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City of Banjul
Thursday, September 24, 2020

Letters to the Editor

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Re: Commission demands NAWEC’s 2010 financial report

Dear editor,

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I am wondering if there is anybody among these so-called commissioners (at the Janneh Commission) with a background in accounting or finance to be able to understand what financial statements are and what they are used for. Africa, let us wake up from a deep coma.
I call the Janneh Commission a so-called commission because since the start of its sittings, I have not seen any Government Audited Financial Statements on which the enquiries should be based.

It is the mandate of the National Assembly to set up such a commission with its members selected in a committee comprising some of the elected members of all the parties in the Assembly for it to be considered credible and unbiased.
All the findings should be based on the Auditor General’s report and not hearsay.
The money being paid to these commissioners, if put into Nawec, will probably bring energy to some households.

 

Siidi Nyassi
Email: [email protected]

On Lamin Gano’s Bantaba interview

Dear editor,

I think Lamin Gano was one of those enablers. I remember him saying that Solo Sandeng’s actions were “treasonal” and pleaded with Jammeh to hand over to handpicked people like Mamma Kandeh (of the GDC) to “ensure your (Jammeh’s) legacy”. An informed, professional military officer must not only take part in the executing of wrongful orders but must also have good judgment. And good judgment means to me knowing the circumstances one operates in. The surrounding in which Mr Gano operated was an environment of death and decadence. If he survived that environment for that long, that is an indication to me that he was part and parcel of the treachery!
Unfortunately for him, his mentor was blindsided and fortunately for The Gambia, both Jammeh and Gano will not determine the narrative. And we shall not rest until all victims receive justice!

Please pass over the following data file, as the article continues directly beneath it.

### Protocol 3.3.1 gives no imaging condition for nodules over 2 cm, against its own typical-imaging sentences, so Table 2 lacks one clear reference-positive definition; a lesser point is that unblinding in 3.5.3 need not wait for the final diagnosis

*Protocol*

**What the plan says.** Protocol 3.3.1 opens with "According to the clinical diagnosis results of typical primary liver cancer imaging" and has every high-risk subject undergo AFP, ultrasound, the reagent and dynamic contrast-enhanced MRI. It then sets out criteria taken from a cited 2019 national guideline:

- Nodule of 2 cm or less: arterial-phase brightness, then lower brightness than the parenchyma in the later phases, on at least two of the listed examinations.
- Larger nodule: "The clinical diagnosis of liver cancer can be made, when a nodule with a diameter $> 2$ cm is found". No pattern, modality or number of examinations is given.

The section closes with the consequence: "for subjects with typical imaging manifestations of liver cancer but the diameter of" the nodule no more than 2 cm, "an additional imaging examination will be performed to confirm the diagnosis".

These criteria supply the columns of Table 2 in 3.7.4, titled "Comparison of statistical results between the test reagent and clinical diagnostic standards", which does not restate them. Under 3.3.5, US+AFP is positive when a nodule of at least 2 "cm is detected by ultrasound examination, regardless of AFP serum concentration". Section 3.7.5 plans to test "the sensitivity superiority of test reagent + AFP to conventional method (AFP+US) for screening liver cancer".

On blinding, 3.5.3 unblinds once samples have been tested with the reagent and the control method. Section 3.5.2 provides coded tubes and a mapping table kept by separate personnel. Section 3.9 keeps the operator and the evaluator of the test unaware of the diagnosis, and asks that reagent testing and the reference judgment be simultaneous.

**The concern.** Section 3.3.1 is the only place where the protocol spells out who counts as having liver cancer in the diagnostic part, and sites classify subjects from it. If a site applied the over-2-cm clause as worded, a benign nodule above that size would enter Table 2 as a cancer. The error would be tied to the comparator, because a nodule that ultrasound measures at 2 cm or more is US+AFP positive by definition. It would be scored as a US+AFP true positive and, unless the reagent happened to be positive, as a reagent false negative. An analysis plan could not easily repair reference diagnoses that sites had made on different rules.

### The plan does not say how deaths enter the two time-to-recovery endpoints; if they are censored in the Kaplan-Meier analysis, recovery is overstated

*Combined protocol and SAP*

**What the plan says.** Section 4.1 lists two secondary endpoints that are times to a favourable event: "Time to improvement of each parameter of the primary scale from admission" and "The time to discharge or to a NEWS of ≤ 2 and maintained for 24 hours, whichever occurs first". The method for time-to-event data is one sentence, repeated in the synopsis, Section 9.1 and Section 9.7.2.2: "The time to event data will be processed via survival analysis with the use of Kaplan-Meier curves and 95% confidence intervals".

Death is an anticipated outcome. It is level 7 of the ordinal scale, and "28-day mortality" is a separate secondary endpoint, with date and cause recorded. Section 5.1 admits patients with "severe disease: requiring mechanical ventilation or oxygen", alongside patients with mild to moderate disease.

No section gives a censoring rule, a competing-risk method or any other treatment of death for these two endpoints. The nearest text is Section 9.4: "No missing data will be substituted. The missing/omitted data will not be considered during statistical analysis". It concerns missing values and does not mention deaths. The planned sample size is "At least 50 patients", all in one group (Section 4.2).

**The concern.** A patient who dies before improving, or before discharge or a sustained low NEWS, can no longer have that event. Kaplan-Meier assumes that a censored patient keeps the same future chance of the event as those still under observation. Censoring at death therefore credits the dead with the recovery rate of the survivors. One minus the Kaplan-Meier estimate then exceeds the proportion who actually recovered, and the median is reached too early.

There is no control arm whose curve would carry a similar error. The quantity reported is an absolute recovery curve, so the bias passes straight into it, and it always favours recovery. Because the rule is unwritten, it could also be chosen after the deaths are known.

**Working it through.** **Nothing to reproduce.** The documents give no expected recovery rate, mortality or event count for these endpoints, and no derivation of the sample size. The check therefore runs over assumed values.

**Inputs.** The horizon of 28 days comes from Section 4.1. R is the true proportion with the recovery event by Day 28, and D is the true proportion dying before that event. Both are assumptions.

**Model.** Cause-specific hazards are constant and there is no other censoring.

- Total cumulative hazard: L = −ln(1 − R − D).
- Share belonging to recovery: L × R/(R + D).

Kemo Kinteh
Banjul

I like Kerr Fatou!

Dear editor,

Kerr Fatou’s latest “episode” with Information Minister DA Jawo and GPU SG Saikou Jammeh is very inspiring indeed. The interview makes up for what it lacks in Hamat Bah-style entertainment with the depth of valuable information provided to the audience by the Minister… of information.
In this episode, co-host Nyang Njie (who makes up with intellect for that which he sorely lacks in Fatou’s charms!) took the Minister to task over the government’s lack of timely communication with the public – and the Minister indeed accepted the “challenge”. For example, if the Minister had provided the information that he had given in this interview at the time of the Supreme Court judgement (that a Panel is establishment to consider the offending laws left by the Supreme Court), all the criticisms that came the government’s and the Supreme Court’s way might have been avoided.

For the record, the Minister made it clear that:-
1) that the Supreme Court interprets the existing laws and
2) the government amends and enacts the laws.
Clear from that is the Minister’s message that if the Panel recommends that the “false news” and “presidential sedition” laws be expunged, that is what the government would do.
Fatou, the main host of Kerr Fatou, is so good because she has a natural gift for asking ministers, government officials and her other guests the most difficult questions – with a most disarming smile. Kept at ease by Fatou’s friendly manner, her guests open up and give her the answers she wants. Which is what Minister Jawo did most commendably – even when Nyang engaged in rather tedious “semantics”.
Kerr Fatou has become the new face of New Gambia’s independent media – and the host herself is well on her way to becoming The Gambia’s Oprah Winfrey. Such achievement in so short a time is a testimony to the enabling environment of the New Gambia.

While Kerr Fatou becomes a Gambian Media Institution, for once I wholeheartedly agree with co-host Nyang Njie when he says that emotional sympathy for the depart Daily Observer (Rip) is misplaced: “Daily Observer deliberately avoided paying its taxes like everyone else” and must face the consequences. Saikou Jammeh had this idea that the government should fund and resuscitate the Daily Observer! Nyang is right to say: “not with my tax!”

Fatou, the main host of Kerr Fatou, is so good because she has a natural gift for asking ministers, government officials and her other guests the most difficult questions – with a most disarming smile. Kept at ease by Fatou’s friendly manner, her guests open up and give her the answers she wants. Which is what Minister Jawo did most commendably – even when Nyang engaged in rather tedious “semantics”.
Kerr Fatou has had a great start and is a credit to the New Gambia. If the government wishes to spend Nyang Njie’s taxes to support the media, I am sure such funds would be better spent supporting new ventures like Kerr Fatou (and I am sure that Nyang Njie would wholeheartedly agree with me on that!).
Well done Team Kerr Fatou, keep it up!

Dida Halake
London, UK

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